As Q2 2018 closed in a volcanic haze that shrouded West Hawaii’s famous sunsets, so did sales data showing some worrisome indicators for the south Kohala and Kona area real estate market. A developing sales trend may impact both potential buying and sellers, and Hawai’i County officials who are struggling to balance growing budget needs.
The direct and indirect economic and social impacts from the recent volcanic uptick are only just beginning to be fully understood. However, the impacts are real enough for lower Puna families who have suffered greatly, but have come together as a community in the best aspects of Hawaii’s unique aloha spirit. At last count 700 homes have been destroyed and nearly $380 million in taxable real estate turned into fields of lava.
All this begs the question: Will vog-shrouded West Hawai’i real estate valuations be next on the Kilauea hit list?
Perhaps the possibility of shrinking property valuations in the lucrative property tax-areas of south Kohala and the greater Kona will give Hawai’i County officials more to ponder? These areas regularly covered by voggy views and the after-effects of laze and voggy haze, producing stinging eyes, coughing, and choking from the air both visitors and residents equally breathe.
The recent upsurge in Kilauea’s eruption activity has produced a consistent number of vog-shrouded days for south Kohala and Kona that have become the norm, rather than the exception. West Hawaii’s tourist trade has already felt the impact of vog-covered skies, with area residents and businesses struggling to adjust to this new environmental reality. While the local Costco now stocks gas masks, Guy Hagi (Hawaii News Now’s high profile weather guy) extols the virtues of “no worries”, proclaiming clear skies and helpful trade winds from his distant Oahu perch.
West Hawai’i real estate sales data at the close of the second quarter looked mostly normal, however, on closer examination there was a noticeable drop in sales closings at the end of June that does not bode well for an uncertain future governed by a restless volcano or the near term prospects for clear skies and the return of West Hawaii’s famous sunsets.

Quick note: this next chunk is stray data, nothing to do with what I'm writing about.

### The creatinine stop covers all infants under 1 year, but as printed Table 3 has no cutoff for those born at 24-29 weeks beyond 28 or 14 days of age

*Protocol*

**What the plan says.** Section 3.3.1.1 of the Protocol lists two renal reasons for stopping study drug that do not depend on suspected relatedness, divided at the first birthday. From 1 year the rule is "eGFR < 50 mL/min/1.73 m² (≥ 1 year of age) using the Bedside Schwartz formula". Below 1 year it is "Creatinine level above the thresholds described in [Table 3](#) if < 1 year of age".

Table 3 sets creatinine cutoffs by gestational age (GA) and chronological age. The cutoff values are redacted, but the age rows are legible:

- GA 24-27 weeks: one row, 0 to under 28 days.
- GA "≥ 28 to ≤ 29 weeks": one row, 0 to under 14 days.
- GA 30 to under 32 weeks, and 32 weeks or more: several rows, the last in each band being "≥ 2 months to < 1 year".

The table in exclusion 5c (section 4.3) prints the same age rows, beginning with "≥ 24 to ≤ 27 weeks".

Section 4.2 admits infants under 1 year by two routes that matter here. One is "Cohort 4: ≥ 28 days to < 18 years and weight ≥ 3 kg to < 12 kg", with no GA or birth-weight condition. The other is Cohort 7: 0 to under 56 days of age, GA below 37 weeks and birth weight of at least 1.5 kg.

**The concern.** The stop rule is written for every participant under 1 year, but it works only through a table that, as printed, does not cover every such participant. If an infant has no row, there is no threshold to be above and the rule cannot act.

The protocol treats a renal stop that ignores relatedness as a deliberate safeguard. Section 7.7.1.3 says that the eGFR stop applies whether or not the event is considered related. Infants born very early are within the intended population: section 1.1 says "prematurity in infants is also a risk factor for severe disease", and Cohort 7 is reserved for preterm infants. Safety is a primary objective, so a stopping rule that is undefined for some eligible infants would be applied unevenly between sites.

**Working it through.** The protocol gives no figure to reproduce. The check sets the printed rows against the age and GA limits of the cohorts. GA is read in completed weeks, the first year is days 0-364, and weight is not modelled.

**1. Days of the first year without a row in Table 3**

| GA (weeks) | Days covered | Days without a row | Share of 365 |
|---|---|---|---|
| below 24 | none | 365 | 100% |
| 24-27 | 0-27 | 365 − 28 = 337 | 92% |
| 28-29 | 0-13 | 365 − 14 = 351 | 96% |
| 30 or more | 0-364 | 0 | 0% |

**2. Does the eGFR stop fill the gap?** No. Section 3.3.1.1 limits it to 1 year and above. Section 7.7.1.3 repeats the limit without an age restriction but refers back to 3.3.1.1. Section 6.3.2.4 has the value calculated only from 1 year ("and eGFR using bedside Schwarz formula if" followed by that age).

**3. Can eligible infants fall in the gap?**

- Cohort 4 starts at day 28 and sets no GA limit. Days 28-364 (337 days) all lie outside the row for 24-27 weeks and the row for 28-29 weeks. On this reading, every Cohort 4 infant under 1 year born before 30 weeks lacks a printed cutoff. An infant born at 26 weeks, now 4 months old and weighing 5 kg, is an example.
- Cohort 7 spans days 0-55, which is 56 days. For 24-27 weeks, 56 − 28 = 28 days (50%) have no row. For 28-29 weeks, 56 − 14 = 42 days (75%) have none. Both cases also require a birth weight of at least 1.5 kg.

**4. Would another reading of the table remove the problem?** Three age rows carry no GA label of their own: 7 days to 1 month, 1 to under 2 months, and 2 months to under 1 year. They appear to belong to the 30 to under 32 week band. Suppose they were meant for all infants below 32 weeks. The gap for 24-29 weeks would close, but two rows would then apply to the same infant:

Second quarter 2018 data for home and condo sales consisted mostly of offers written in February and prior to the recent increase in Kilauea eruption activities and air-polluted views. While it’s too early tell, this recent trend indicates a potential link between the island’s recent uptick in volcanic activity and a late Q2 decline in area sales numbers.
The two year Kona area real estate sales chart (shown below) illustrates this developing economic trend in detail, with the chart’s blue line representing the “sales pending ratio”, which is the number of escrows per 100 listings for the Kona residential market. Note, how the number of sales in escrow for late June 2018 that appear to have fallen off a cliff — a trend not normally associated with historic and seasonal sales data for the same period from recent years. The last time a lower ratio sales for this period occurred was June 2011.
If this trend continues, experts predict “a prolonged decrease in units sold, lower sales values and prices will follow.” And, when home and condo values drop, County property tax revenues follow.
The real estate market, like the stock market, goes up and down and each has its own market cycles, but only Hawai’i Island has a volcano and a fire goddess named Pele, who since 1983 never sleeps.